3. “We’re too busy planning and running events to worry about our website.”
This one gets to me too. First of all, events are the least cost-effective form of fundraising, generally yielding only 50 cents on the dollar – and that’s if you’re super successful! So even if you’re telling me you want to do fundraising at the expense of marketing (and that’s another story, because in my humble opinion development and marketing are one and the same and cannot be separated), just putting on events in a vacuum is not very smart. Any time you do an event it’s an opportunity to create awareness… generate interest… create greater involvement… and, ultimately, generate increased investment in your cause. You see where I’m going, don’t you? Leverage what you’re doing offline through online channels. Everything can be shared through social media, email, a blog and your website. Registration, silent auction, peer-to-peer fundraising opportunities, tweets from the event, reports about your success and so forth.
4. “We don’t have time to create new content.”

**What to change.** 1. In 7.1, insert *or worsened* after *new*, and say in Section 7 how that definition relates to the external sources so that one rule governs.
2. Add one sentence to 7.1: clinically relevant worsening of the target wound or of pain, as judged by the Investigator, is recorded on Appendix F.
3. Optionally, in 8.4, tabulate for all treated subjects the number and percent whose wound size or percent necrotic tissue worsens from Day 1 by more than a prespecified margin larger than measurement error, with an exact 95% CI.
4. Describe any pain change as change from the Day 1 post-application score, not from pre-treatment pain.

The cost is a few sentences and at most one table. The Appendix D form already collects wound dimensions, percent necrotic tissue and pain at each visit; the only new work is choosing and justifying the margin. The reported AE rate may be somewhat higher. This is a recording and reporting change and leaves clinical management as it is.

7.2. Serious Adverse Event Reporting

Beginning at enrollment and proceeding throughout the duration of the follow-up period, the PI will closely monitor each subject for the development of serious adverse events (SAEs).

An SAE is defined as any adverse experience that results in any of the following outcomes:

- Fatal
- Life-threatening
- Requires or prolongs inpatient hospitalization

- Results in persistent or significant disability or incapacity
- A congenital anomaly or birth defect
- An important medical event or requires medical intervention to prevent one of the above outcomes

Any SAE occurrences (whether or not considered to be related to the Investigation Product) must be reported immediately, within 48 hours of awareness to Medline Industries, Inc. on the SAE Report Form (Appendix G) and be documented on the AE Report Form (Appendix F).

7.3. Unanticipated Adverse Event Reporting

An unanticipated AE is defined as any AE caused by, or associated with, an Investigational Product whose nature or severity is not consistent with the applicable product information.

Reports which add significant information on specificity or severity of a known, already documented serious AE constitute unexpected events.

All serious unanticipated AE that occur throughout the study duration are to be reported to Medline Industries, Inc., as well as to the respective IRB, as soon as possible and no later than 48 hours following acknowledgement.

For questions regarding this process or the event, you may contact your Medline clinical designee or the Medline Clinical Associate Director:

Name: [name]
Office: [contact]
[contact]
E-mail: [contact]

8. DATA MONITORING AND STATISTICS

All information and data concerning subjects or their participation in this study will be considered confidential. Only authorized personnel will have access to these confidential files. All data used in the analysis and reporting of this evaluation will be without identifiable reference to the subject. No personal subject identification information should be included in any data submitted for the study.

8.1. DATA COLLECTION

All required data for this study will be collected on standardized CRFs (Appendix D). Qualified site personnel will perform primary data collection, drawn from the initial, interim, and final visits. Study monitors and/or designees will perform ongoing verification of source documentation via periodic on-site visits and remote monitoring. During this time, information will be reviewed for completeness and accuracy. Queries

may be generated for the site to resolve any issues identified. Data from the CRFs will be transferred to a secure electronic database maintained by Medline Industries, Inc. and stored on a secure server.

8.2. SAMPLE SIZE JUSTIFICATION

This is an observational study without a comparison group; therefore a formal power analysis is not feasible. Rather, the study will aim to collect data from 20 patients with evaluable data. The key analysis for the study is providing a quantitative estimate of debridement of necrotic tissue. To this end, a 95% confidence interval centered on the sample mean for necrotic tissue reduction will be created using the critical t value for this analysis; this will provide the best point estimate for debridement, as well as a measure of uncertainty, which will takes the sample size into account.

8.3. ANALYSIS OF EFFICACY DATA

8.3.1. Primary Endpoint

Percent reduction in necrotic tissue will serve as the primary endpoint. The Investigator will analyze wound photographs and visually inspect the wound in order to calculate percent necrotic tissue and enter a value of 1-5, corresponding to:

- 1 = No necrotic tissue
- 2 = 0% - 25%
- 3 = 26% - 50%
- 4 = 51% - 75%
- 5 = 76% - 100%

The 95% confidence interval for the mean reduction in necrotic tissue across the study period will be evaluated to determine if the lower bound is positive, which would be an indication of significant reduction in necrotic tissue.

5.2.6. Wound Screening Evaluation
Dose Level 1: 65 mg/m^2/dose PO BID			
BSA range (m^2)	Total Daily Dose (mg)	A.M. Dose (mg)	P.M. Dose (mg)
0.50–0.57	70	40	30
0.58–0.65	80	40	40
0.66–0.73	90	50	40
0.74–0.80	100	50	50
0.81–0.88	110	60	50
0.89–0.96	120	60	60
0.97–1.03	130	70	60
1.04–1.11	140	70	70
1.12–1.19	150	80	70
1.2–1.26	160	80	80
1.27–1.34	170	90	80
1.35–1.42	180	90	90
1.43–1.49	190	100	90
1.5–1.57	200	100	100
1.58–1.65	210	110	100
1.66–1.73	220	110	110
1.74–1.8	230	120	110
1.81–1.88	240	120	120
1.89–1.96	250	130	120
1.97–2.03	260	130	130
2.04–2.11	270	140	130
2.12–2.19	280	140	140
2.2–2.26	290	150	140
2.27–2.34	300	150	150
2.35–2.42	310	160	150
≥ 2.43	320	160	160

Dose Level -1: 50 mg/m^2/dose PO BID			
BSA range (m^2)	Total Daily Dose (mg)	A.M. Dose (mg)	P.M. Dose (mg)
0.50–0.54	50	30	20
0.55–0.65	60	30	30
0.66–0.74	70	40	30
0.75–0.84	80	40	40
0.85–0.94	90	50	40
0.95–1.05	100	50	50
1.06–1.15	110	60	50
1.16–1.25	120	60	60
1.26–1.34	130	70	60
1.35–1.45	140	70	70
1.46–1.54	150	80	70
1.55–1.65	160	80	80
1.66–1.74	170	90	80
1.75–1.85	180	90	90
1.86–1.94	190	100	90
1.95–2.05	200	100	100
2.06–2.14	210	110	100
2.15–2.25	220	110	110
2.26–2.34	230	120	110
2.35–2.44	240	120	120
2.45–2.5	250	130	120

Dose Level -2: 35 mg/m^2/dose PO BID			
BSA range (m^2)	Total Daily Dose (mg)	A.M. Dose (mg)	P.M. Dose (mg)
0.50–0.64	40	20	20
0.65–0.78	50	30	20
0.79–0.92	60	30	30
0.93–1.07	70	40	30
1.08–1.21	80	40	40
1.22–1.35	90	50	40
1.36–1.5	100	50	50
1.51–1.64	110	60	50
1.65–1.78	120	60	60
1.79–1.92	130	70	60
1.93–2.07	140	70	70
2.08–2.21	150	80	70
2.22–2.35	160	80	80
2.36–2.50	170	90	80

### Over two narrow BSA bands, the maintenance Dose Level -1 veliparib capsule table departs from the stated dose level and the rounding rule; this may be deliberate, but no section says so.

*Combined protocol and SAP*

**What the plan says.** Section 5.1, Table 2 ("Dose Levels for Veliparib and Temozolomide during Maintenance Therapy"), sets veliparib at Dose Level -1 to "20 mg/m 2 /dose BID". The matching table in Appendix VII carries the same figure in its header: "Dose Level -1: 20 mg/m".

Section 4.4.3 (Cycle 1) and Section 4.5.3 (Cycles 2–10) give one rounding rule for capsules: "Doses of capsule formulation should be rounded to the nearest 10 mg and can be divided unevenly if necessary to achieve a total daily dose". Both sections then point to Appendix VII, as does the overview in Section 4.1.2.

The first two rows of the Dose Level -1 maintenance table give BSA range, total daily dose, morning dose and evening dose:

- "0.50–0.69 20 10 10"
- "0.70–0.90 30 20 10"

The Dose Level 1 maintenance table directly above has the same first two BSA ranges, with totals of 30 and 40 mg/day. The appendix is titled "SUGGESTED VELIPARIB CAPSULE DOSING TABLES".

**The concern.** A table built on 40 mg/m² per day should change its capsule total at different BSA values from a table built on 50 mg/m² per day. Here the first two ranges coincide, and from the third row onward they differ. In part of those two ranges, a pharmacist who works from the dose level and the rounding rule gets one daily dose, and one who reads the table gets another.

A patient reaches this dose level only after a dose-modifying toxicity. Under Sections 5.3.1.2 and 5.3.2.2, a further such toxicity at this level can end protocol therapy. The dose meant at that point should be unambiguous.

I hear you, but the truth is that you don’t have time not to. Content is king, and your content is what will persuade people to support you. And I’m betting you have a lot of content that’s never seeing the light of day. You’ve got stories of people being helped and stories of people helping. Yes, you’re going to need a content marketing plan to tell these stories. And you’re going to need to assign some people to work this plan. But don’t get yourself into the situation where the kingdom is lost for want of a nail. Get yourself a blog, and think of it as your content hub. That way, none of this will be a waste of time. You can repurpose this content over and over – on your website and in your newsletters, fundraising appeals, grant proposals and thoughtfully selected social media.
5. “Every dollar should go to the mission. We can’t spare money for technology.”
You can’t do anything if you don’t have the supporters you need to see your mission through to fruition. That’s the bottom line. So embrace overhead [and watch this TED talk by Dan Pallotta if you’ve managed to miss it]. You’ve got to spend money to make money. These days that means investing in staff and technology that allows you to build relationships online. The digital revolution has ended business as usual. IMHO what used to be (1) newsletter; (2) press release/ads and (3) remit envelope is evolving into (1) blog; (2) social media and (3) customized landing pages.
You can find some actionable tips to get you started with inbound marketing here. Fundraisers need this too; not just marketers! We’re all in fundraising. We’re all in marketing. We’re all in sales. Got it?
How are you going to adopt an inbound marketing strategy this year?
Image courtesy of freedigitalphoto.net